Azote is a historical term for nitrogen in English, and the current term for Nitrogen in several European languages. It comes from the Greek, meaning “without life”. I came across the quote above while reading the Wiktionary page for azote, probably as a result of reading about other gases, such as firedamp and blackdamp (fantastic names!), which you might find in mines, and that could kill you.
There’s something a bit odd about the quote. It was the first time for me, reading a formally written, scientific book, where I thought “hold on, this can’t be right”. I tended to take books (other than those about psychology or politics) as being true, even knowing the history of how scientific thought and theories developed. This was the first time I saw it: I know from high school chemistry that NO5 is not a real compound (reading the book further you can tell that they didn’t know about hydrogen).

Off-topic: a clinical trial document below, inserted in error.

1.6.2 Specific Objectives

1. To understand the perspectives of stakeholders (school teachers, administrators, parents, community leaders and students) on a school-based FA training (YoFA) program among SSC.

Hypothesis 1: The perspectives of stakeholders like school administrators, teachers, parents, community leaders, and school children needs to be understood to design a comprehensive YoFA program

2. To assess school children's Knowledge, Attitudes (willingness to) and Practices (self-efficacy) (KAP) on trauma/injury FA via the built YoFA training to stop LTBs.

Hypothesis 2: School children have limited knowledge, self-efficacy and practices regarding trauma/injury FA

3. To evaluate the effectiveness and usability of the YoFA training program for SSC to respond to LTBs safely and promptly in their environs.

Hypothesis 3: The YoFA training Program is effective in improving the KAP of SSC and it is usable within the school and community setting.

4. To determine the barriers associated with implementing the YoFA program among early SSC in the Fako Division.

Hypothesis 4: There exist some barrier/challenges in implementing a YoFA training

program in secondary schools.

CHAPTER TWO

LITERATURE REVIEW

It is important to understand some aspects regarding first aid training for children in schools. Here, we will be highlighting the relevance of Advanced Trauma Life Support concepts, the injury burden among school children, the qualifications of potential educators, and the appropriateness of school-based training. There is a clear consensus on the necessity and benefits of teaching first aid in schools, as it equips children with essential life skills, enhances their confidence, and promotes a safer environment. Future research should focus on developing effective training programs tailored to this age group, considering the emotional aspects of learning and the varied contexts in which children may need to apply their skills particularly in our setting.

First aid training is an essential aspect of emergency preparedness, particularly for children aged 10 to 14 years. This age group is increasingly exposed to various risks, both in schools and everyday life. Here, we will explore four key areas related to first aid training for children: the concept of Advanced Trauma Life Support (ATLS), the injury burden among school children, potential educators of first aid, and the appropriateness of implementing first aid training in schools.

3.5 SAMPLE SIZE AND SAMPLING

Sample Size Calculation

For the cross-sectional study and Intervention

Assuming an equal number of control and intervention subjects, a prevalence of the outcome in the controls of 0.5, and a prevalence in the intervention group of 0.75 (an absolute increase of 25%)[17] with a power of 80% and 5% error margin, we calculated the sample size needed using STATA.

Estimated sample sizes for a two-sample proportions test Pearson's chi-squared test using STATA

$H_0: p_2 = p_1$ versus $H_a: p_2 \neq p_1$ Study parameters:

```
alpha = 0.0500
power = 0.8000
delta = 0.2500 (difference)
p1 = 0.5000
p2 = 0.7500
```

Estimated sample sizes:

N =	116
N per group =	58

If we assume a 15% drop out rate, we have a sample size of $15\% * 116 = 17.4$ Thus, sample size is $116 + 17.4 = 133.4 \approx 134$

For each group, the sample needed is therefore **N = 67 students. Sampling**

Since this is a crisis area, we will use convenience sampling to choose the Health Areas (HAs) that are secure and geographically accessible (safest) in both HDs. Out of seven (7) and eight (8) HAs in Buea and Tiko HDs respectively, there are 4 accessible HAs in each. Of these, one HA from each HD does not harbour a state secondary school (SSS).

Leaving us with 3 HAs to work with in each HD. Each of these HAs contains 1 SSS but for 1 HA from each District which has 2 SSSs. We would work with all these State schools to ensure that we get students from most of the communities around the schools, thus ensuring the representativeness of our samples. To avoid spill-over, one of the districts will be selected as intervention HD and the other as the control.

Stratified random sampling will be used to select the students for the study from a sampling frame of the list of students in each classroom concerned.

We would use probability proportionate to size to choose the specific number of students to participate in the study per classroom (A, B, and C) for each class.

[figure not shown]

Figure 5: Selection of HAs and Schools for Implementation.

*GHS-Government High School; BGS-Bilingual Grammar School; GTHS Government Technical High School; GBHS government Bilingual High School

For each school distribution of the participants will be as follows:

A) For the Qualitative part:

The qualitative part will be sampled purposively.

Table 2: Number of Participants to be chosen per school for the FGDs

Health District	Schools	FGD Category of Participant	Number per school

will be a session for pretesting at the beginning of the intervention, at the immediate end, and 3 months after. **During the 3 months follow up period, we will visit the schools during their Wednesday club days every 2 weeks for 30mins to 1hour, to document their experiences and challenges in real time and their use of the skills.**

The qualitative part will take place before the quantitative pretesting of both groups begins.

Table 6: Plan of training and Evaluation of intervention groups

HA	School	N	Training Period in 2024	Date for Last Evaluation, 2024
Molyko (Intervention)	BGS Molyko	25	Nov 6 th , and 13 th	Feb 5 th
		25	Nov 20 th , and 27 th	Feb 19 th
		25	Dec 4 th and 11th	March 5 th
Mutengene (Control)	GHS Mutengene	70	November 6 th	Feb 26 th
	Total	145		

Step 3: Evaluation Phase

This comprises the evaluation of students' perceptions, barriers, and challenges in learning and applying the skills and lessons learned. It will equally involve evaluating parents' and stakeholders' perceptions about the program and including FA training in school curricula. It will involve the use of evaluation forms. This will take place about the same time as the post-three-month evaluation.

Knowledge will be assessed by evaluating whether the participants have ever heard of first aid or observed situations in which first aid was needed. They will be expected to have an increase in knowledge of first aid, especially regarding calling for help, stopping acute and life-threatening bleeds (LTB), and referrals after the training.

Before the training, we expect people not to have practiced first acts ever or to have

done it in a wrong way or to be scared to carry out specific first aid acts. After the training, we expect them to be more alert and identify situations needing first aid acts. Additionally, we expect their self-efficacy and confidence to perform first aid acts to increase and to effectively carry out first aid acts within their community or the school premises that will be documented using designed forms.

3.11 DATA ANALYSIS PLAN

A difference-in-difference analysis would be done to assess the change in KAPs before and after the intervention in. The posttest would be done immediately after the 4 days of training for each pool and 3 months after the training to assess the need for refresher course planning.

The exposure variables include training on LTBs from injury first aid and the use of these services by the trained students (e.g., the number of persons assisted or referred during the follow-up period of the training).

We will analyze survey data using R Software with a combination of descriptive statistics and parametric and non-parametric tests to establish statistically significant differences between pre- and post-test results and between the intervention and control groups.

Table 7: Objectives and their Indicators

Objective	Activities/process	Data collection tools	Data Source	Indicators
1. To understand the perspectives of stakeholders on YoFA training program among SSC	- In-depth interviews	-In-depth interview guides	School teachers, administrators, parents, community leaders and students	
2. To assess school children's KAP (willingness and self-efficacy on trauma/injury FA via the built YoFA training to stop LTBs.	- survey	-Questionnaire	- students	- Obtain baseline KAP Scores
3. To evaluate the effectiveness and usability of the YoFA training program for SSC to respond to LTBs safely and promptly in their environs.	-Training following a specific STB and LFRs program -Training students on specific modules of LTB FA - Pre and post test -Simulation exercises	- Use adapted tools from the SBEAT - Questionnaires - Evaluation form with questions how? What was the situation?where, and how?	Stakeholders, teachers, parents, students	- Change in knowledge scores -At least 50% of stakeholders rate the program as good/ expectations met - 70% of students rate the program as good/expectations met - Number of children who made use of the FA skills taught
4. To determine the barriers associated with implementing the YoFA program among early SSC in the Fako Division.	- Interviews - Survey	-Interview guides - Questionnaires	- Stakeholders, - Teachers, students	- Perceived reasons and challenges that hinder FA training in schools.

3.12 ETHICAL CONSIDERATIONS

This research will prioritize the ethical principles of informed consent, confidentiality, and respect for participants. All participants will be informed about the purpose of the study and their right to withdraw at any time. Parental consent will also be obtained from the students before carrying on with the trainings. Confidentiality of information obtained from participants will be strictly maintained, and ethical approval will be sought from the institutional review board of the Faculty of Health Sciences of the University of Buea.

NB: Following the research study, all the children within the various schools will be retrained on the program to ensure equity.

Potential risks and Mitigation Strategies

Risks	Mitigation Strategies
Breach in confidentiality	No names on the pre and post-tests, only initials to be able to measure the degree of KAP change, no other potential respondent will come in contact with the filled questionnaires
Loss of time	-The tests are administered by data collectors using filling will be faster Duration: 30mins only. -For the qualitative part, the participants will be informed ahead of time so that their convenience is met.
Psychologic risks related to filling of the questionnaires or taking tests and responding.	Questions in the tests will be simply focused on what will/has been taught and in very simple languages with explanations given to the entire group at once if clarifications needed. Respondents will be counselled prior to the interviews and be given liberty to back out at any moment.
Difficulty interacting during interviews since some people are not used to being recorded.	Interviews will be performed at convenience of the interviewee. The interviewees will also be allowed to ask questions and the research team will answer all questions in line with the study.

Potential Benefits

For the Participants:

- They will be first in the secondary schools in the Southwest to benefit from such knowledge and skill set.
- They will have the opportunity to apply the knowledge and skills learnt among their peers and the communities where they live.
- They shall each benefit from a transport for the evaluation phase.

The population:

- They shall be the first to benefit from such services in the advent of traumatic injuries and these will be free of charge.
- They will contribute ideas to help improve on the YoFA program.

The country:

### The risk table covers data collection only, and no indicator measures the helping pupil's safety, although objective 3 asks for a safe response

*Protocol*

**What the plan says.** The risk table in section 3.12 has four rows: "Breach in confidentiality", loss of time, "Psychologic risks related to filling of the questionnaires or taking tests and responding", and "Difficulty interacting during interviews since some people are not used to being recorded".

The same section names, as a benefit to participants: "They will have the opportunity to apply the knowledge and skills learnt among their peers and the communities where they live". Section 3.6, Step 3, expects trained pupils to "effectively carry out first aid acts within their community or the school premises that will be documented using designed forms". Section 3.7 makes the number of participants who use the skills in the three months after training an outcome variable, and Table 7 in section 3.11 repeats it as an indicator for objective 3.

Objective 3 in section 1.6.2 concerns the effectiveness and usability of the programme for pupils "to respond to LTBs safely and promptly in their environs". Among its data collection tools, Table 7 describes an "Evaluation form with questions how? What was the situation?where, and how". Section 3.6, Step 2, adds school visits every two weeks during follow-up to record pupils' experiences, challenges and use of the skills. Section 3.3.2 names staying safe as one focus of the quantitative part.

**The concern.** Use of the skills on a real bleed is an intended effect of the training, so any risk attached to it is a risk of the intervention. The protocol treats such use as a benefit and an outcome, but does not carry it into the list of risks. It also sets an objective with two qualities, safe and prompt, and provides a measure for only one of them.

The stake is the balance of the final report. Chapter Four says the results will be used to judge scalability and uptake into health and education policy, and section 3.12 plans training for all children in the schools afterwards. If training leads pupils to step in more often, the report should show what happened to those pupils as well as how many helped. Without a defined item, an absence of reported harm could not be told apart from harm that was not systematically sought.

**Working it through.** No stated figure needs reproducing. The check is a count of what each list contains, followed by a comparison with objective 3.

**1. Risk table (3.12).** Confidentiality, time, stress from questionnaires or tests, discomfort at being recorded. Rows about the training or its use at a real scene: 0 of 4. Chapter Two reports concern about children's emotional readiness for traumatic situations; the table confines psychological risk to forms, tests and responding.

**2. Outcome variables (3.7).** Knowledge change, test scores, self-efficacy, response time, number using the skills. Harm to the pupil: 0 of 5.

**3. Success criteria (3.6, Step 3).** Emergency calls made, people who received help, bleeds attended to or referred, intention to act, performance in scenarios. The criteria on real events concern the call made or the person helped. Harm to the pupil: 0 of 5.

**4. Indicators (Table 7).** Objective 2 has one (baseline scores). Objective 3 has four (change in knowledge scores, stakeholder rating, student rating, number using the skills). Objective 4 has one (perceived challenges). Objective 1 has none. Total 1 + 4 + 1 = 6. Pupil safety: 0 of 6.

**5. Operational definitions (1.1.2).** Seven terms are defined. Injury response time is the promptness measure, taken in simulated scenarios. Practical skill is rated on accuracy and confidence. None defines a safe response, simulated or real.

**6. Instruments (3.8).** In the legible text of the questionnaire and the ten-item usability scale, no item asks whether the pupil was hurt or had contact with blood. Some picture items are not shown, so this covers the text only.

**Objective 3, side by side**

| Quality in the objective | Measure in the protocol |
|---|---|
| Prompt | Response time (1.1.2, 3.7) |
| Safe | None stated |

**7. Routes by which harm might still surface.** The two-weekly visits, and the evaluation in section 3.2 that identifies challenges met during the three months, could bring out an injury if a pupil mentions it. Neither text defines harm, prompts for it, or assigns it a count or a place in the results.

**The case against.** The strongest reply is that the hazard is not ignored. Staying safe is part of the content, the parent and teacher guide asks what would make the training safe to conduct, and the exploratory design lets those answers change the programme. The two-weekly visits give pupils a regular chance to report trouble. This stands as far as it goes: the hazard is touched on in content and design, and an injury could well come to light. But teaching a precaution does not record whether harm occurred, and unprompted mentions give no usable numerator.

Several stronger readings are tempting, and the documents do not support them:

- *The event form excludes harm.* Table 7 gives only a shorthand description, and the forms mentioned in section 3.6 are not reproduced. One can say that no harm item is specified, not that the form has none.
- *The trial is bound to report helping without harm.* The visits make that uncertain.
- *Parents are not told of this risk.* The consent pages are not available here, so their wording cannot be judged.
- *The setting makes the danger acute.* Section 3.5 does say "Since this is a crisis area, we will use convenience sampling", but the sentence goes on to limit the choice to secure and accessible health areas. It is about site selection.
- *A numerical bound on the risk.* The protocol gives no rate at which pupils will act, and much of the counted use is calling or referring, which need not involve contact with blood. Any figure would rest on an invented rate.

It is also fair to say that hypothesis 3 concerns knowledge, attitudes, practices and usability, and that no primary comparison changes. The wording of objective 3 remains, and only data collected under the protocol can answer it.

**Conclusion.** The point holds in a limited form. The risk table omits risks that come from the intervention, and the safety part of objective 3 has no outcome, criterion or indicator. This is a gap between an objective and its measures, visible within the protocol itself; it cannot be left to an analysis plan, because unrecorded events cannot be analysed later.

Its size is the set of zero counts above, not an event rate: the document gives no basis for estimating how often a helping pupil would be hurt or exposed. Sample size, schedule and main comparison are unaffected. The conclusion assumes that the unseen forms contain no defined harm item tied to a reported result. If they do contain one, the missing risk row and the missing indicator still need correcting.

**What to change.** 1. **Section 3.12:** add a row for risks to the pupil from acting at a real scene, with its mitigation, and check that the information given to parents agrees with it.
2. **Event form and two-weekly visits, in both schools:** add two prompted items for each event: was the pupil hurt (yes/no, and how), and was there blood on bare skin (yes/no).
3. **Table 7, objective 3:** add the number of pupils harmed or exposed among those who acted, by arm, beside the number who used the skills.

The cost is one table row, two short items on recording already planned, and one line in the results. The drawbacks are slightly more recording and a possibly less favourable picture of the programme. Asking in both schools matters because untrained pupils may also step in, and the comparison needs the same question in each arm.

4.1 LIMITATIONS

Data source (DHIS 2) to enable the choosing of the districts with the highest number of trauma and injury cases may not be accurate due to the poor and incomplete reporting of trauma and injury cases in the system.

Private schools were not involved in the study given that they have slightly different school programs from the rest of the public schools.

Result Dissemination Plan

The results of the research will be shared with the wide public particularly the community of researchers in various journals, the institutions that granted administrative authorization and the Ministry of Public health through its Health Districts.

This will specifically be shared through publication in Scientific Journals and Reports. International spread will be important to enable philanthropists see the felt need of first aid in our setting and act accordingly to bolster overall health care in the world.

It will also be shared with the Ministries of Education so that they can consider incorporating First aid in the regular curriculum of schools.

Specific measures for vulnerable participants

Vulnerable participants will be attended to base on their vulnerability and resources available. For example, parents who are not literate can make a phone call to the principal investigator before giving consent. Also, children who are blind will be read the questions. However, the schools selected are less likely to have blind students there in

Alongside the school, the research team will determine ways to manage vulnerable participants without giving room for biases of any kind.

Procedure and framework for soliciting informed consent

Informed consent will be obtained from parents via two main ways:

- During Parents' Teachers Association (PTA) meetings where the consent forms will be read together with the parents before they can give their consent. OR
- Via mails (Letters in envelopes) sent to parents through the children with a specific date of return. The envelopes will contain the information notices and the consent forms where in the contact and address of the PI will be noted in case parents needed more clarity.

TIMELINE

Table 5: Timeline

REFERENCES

The textbooks I read came with lessons that tested on their contents; the “right answer” was the one coming from the textbook. Everything was either obviously right (i.e. agreed with the textbook) or obviously wrong (e.g. an argument for why the earth was flat). There was no nuance, and all debates were in the realms of philosophy or politics where either side could be right.
Since then I’ve seen arguments for flat earthism where I don’t know what’s wrong with them directly, though I know something must be. Out of say 20 arguments, I might know what’s wrong with 10 or so immediately, and be able to figure out a few more. Doubtless they’re debunked in detail elsewhere, but I’m not scientifically literate enough to know whether the debunking is correct or not.
Before reading the azote quote, I “knew” that books could be wrong. But because all the examples I had were obviously wrong, I didn’t really “understand” that.